Vaccine rollout hits milestone
1M+ state residents fully inoculated — but loss of J&J shot slowing effort
While the sidelining of the state’s supply of the Johnson & Johnson COVID-19 vaccine is slowing vaccinations this week, Connecticut surpassed another milestone in its vaccine rollout: more than 1 million residents fully inoculated.
The state received a record 288,000 doses last week, largely attributed to an uptick in J&J supply, compared to 179,000 doses this week. The J&J vaccine is now on pause while federal health officials investigate a rare blood-clotting disorder that
emerged in six of the roughly 6.8 million recipients of the vaccine.
“If we had Johnson & Johnson this week, and we had more supply, we could vaccinate more people this week,” Josh Geballe, the state’s chief operating officer, said Thursday. “There’s people who have appointments right now for next week, for the week after who could’ve been brought forward.”
Lamont criticized the decision by the U.S. Centers for Disease Control and Prevention and the Food and Drug Administration to call for a pause on J&J’s use. The governor said he worries the move by the federal government could impede states’ efforts to convince those who are hesitant to get vaccinated.
It’s too soon to tell whether the pause will affect people’s willingness to roll up their sleeves and get a shot. But Lamont said a sign of that would be large numbers of people who signed up to get J&J not rescheduling their appointments to get one of the two-dose Pfizer or Moderna vaccines.
The J&J vaccine was “very popular up until a few days ago,” the governor said, “because you were one and done and it was easy to do.”
The J&J vaccine can be stored for at least three months at 36-46 degrees Fahrenheit, but Lamont is hoping the pause will be over long before that.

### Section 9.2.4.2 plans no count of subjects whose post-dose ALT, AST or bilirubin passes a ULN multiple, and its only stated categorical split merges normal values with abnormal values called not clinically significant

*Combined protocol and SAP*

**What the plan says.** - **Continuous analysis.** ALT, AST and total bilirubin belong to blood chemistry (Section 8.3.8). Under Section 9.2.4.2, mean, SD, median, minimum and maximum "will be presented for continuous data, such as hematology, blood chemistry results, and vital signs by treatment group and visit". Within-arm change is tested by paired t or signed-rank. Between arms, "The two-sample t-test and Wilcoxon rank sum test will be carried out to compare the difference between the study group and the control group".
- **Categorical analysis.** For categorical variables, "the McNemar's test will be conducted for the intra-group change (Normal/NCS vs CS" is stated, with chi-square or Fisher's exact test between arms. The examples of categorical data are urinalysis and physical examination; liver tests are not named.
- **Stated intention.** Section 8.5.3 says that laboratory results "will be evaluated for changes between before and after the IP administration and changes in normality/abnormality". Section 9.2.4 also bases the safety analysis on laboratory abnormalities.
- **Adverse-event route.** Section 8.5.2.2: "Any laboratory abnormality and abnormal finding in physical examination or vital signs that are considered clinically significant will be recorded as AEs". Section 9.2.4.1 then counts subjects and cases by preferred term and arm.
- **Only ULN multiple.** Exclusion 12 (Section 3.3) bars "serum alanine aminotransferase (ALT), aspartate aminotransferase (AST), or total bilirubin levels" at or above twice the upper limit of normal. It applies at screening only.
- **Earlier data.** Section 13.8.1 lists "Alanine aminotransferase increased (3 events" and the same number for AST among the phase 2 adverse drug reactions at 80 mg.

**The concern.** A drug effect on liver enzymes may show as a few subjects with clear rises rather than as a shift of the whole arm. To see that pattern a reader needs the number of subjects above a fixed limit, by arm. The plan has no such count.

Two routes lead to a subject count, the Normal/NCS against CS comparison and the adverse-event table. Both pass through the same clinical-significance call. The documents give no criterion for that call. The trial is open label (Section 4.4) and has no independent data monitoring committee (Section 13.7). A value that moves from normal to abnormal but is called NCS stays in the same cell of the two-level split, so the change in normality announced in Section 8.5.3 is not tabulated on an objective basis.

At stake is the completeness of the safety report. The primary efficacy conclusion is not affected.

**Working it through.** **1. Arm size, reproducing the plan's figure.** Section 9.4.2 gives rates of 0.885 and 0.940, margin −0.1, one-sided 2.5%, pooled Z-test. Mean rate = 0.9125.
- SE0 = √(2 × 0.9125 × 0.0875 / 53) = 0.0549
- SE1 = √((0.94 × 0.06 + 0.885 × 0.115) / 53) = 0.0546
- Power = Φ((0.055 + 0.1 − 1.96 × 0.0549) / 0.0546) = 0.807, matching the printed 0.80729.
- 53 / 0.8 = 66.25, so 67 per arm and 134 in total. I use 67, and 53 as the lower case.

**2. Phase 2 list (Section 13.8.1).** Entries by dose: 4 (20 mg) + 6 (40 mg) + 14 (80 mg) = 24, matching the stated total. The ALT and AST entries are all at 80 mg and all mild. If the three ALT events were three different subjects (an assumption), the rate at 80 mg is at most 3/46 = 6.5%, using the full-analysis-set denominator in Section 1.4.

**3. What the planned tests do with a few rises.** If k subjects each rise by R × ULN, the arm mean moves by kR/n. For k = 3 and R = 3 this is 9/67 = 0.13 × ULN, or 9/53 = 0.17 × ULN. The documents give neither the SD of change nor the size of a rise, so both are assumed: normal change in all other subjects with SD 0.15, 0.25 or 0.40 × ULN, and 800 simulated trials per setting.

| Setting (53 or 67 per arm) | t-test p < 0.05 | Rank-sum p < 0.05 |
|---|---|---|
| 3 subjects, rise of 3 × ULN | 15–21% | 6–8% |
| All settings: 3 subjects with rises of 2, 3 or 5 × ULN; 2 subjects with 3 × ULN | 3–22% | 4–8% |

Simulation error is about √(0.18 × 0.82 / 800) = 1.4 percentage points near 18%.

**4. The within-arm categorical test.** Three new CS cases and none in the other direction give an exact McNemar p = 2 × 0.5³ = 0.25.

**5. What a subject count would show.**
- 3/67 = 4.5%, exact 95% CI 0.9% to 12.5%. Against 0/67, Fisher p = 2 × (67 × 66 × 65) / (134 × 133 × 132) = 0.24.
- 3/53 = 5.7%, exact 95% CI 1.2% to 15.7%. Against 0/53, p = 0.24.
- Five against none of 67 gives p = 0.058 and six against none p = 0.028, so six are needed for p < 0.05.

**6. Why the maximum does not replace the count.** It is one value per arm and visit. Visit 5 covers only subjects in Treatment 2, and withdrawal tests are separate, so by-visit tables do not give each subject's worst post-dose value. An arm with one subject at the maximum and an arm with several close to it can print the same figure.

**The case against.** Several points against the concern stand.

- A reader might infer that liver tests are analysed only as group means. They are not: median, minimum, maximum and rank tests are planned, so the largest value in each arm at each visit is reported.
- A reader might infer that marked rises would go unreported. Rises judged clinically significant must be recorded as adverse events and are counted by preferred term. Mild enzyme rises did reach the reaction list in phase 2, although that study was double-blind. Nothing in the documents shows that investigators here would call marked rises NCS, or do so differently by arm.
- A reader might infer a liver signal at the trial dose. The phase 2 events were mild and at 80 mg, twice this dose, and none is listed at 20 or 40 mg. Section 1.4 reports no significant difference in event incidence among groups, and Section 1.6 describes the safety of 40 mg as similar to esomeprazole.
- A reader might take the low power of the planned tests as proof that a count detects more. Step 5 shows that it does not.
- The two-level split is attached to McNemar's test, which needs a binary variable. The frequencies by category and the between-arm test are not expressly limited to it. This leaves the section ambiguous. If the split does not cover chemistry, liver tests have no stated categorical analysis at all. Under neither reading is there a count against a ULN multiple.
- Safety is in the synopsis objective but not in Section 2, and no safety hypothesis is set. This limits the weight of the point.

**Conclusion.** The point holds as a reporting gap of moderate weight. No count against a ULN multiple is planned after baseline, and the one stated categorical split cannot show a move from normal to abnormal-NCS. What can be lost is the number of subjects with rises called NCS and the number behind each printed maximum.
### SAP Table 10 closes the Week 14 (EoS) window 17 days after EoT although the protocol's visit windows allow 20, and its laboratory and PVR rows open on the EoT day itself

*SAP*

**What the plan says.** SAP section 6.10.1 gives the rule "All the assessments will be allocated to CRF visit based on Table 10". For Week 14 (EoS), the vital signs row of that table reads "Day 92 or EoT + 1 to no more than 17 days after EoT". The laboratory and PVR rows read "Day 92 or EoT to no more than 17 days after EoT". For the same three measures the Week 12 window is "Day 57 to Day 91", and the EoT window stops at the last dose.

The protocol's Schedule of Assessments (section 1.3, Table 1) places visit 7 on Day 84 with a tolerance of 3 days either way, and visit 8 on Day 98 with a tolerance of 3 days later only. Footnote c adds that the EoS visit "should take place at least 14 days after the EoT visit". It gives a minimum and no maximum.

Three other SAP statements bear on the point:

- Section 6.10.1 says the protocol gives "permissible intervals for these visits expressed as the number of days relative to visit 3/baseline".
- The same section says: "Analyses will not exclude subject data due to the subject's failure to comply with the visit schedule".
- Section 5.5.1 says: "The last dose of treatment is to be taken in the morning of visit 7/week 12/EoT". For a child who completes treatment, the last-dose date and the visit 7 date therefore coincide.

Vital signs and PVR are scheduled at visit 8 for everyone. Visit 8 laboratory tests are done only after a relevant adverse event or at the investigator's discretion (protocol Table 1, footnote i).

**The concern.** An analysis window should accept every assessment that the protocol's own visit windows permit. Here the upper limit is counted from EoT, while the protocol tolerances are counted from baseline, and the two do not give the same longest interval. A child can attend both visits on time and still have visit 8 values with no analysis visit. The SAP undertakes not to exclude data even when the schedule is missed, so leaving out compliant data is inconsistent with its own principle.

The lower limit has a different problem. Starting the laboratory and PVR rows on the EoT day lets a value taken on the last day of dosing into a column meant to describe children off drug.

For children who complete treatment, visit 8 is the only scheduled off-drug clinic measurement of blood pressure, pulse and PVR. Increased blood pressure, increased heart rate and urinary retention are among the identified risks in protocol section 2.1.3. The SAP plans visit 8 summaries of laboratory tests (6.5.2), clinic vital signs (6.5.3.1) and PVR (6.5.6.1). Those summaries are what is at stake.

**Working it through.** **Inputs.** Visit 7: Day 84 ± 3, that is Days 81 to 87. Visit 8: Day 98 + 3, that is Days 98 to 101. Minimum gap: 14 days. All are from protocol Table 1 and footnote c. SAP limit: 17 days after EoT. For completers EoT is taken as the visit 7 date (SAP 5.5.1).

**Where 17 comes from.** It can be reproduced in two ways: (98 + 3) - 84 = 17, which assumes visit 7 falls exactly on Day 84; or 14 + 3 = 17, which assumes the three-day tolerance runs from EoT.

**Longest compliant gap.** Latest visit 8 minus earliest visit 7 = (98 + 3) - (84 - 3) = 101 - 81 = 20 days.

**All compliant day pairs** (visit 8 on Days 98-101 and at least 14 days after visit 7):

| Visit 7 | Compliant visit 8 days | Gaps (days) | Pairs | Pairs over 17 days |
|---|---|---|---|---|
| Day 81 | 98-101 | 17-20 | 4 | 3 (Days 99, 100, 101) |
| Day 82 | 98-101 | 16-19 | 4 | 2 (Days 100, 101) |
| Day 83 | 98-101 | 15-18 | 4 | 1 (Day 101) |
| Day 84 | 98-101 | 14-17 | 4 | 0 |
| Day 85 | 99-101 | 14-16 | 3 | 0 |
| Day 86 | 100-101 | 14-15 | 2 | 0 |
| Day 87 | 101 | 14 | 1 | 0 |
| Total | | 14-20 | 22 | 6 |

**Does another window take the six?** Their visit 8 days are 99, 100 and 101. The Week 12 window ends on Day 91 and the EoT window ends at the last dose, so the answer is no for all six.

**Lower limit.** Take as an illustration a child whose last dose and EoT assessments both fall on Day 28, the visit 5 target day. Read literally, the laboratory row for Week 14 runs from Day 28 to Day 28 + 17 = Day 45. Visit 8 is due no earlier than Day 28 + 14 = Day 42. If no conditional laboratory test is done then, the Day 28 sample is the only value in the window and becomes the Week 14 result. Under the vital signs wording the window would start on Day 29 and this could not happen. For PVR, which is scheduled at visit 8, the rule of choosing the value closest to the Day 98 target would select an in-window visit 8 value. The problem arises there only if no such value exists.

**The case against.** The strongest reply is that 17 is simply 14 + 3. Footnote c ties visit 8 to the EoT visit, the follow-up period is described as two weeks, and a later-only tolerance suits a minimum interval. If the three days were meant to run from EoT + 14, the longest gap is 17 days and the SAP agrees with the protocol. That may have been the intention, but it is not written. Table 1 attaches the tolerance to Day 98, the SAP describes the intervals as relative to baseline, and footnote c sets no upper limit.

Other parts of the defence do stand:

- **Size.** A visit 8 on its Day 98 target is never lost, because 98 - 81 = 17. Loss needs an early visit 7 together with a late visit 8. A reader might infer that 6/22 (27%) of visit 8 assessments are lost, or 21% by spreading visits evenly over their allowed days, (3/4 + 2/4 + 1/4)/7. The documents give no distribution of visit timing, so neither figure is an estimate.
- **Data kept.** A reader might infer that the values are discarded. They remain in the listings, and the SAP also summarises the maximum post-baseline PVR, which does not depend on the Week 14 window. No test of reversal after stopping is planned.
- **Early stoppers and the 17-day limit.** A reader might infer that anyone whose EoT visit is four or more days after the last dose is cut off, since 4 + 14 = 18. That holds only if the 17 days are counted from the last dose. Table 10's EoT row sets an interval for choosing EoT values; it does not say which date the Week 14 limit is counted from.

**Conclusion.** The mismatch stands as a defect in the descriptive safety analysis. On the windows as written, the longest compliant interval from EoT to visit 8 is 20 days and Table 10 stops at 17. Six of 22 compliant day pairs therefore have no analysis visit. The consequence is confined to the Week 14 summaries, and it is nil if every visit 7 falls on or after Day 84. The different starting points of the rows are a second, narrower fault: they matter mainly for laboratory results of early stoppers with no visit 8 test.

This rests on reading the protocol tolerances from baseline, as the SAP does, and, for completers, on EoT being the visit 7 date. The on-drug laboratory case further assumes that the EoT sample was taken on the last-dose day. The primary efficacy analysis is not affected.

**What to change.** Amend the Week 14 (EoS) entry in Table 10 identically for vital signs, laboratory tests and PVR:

“I really hope that J&J is back on the market by early next week and that we can speed things up” the governor said.
The 67-year-old Lamont gave a shoutout to his age group — those 65 and older — for “breaking all records,” reaching 87% vaccination rate.
Lamont is hoping to replicate that trend in the state’s younger residents — “a cohort that feels a little less urgency to get vaccinated.”
Two weeks after the state opened eligibility to them, 34 percent of those between the ages of 16 and 44 have received at least one shot of a vaccine.
So far, the state has relied on trusted community members such as religious leaders to help convince those who are reluctant to get vaccinated. The state is targeting hard to reach populations with 35 mobile vaccine vans, 13 of which are on the streets today, which allow people to walk up and roll up their sleeves, no appointments needed.
In the future, Lamont is banking on restaurants and businesses eventually requiring proof of vaccination for entry as “one more incentive for more people to get vaccinated.”
But as the state faces more and more people who are not only reluctant, but unwilling to get vaccinated, it will need to step up its efforts.
“The work will get harder as we get into the end of April and May when we will have more supply than demand,” Geballe said.
Lamont said the latest data from the state showing a drop in coronavirus hospitalizations and daily positivity rate of 2.04 percent show things are stabilizing in the state and that the vaccines are working.
He noted two indications of the vaccines effectiveness.
The majority of those currently hospitalized due to COVID-19 have not been vaccinated, the governor said. Displaying a map showing the municipalities with the highest rates of new COVID-19 cases, such as Waterbury, the governor said these areas also have some of the lowest vaccination rates.